Convincing people through facts might have its place, but for brands, the goal should be to build loyalty. 

This entails investing oneself in the organization, whether it’s through purchasing products, donating, or volunteering. 

To address your question directly, I believe the pitfalls lie in either excessive clarity or excessive surprise. 

However, the key issue arises when brands, in their pursuit of simplicity, end up with generic brand stories.

This occurs when they strive for such simplicity that they deviate from the brand’s unique DNA. It’s important to find the right balance.

Sometimes, simplicity can be taken to an extreme where it becomes detrimental. It’s the opposite of appreciating someone’s attention to detail. 

Instead, it’s reaching a point where water is described as simply being a liquid, which fails to capture the essence of what the brand stands for.

The Power of Surprise in Consumer Decision-Making

Team meeting checking data and results

Stephen Houraghan

I find it amusing that you mentioned that because recently, I’ve been engaging in discussions with a group in my inner circle during a bootcamp.

We’ve been exploring the concept of positioning and utilizing the “five whys” technique to uncover what people truly desire.

However, there’s a point at which if you delve too deep, you always end up at the same conclusion. I

t boils down to everyone wanting more customers, revenue, or time in their lives.

They seek an increase in clients and frequency. Yet, the real sweet spot of relevance lies a level or two above that.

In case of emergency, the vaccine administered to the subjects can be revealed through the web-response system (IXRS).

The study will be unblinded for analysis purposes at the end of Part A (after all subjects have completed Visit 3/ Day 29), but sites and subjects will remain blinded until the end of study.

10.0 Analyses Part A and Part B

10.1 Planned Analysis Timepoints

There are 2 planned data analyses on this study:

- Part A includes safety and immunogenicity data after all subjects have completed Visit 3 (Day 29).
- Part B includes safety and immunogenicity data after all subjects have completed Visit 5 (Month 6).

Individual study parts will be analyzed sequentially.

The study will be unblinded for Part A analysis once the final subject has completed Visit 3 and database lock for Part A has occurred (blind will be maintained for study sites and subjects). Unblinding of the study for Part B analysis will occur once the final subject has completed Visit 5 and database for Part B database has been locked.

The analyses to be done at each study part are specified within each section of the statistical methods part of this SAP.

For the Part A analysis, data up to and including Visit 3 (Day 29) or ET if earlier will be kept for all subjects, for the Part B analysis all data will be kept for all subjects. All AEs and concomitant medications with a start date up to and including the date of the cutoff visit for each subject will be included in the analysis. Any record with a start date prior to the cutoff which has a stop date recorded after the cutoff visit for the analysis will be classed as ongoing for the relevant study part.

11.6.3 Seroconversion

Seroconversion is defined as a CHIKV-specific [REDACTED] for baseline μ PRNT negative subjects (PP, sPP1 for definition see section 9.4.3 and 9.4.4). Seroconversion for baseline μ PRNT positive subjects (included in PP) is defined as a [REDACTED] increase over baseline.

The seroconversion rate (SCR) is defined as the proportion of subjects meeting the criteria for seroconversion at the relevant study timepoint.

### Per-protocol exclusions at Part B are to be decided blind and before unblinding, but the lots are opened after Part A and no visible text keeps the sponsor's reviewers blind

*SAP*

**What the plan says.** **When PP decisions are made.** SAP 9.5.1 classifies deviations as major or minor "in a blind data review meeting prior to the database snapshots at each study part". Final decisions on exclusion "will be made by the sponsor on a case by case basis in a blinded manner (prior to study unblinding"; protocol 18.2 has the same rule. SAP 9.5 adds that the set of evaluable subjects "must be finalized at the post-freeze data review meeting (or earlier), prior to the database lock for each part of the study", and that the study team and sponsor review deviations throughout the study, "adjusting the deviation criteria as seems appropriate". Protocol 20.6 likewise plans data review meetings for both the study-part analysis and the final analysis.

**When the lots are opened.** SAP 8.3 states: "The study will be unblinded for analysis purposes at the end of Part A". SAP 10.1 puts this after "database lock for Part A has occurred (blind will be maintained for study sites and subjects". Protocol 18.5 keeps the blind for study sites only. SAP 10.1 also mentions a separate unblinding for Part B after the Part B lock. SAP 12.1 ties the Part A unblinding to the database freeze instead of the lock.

That’s where you need to focus your communication.

If you dig too deep, you may achieve clarity, but where’s the magic? Where’s the surprise? As you mentioned, how does surprise influence consumer decision-making?

David Srere

I believe it’s tremendously impactful. If the surprise is deeply rooted in the firm’s DNA and has a strong emotional focus, it can be phenomenal.

Let’s take the example of a recent project we did for the US Army in collaboration with our sister agency, DDB, at Omnicom.

The US Army had been facing recruiting challenges due to a competitive job market and a perceived lack of relevance to Generation Z.

We know that Generation Z seeks purpose and professional growth, and they often question the “why” more than previous generations.

However, the Army lacked the means to effectively convey its identity and offerings to this group.

In partnership with DDB, we helped the Army express its brand in a credible and compelling manner.

Our approach was to portray the US Army as a landscape of possibilities, consistently communicating its values and enabling effective digital communication.

We reintroduced the popular tagline “Be All That You Can Be,” which created a singular promise around possibilities.

We also integrated the three stakeholder groups: active duty, Army Reserve, and Army National Guard.

Furthermore, we developed a simple and unmistakably US Army visual identity, which incorporated a modernized icon derived from the US flag.